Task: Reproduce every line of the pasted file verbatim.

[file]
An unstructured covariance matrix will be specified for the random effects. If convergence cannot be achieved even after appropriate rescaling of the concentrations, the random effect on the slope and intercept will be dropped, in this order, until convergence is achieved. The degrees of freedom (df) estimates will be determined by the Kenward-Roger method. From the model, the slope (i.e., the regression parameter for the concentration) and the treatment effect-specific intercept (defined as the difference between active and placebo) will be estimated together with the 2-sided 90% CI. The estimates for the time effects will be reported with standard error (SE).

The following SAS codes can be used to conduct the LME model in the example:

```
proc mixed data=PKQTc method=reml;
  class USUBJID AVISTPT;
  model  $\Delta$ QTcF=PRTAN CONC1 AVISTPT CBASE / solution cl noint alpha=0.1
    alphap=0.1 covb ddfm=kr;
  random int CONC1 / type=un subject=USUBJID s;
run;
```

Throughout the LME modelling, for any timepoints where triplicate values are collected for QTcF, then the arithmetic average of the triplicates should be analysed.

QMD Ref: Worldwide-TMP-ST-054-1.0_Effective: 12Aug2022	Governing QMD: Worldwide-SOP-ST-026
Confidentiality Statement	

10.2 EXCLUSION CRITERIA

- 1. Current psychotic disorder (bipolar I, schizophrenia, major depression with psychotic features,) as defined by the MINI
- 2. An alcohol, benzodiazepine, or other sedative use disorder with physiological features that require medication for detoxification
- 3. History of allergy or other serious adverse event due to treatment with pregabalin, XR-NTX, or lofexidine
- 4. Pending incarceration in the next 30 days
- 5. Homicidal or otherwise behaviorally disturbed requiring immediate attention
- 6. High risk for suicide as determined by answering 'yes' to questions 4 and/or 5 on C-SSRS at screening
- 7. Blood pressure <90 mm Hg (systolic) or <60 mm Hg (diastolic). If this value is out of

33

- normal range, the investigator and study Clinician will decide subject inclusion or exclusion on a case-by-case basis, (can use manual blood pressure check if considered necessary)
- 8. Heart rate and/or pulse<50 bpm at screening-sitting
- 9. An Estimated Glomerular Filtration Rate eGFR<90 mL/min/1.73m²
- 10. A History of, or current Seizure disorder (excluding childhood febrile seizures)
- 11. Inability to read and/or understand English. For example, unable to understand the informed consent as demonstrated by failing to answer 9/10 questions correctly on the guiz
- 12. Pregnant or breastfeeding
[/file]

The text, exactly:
An unstructured covariance matrix will be specified for the random effects. If convergence cannot be achieved even after appropriate rescaling of the concentrations, the random effect on the slope and intercept will be dropped, in this order, until convergence is achieved. The degrees of freedom (df) estimates will be determined by the Kenward-Roger method. From the model, the slope (i.e., the regression parameter for the concentration) and the treatment effect-specific intercept (defined as the difference between active and placebo) will be estimated together with the 2-sided 90% CI. The estimates for the time effects will be reported with standard error (SE).

The following SAS codes can be used to conduct the LME model in the example:

```
proc mixed data=PKQTc method=reml;
  class USUBJID AVISTPT;
  model  $\Delta$ QTcF=PRTAN CONC1 AVISTPT CBASE / solution cl noint alpha=0.1
    alphap=0.1 covb ddfm=kr;
  random int CONC1 / type=un subject=USUBJID s;
run;
```

Throughout the LME modelling, for any timepoints where triplicate values are collected for QTcF, then the arithmetic average of the triplicates should be analysed.

QMD Ref: Worldwide-TMP-ST-054-1.0_Effective: 12Aug2022	Governing QMD: Worldwide-SOP-ST-026
Confidentiality Statement	

10.2 EXCLUSION CRITERIA

- 1. Current psychotic disorder (bipolar I, schizophrenia, major depression with psychotic features,) as defined by the MINI
- 2. An alcohol, benzodiazepine, or other sedative use disorder with physiological features that require medication for detoxification
- 3. History of allergy or other serious adverse event due to treatment with pregabalin, XR-NTX, or lofexidine
- 4. Pending incarceration in the next 30 days
- 5. Homicidal or otherwise behaviorally disturbed requiring immediate attention
- 6. High risk for suicide as determined by answering 'yes' to questions 4 and/or 5 on C-SSRS at screening
- 7. Blood pressure <90 mm Hg (systolic) or <60 mm Hg (diastolic). If this value is out of

33

- normal range, the investigator and study Clinician will decide subject inclusion or exclusion on a case-by-case basis, (can use manual blood pressure check if considered necessary)
- 8. Heart rate and/or pulse<50 bpm at screening-sitting
- 9. An Estimated Glomerular Filtration Rate eGFR<90 mL/min/1.73m²
- 10. A History of, or current Seizure disorder (excluding childhood febrile seizures)
- 11. Inability to read and/or understand English. For example, unable to understand the informed consent as demonstrated by failing to answer 9/10 questions correctly on the guiz
- 12. Pregnant or breastfeeding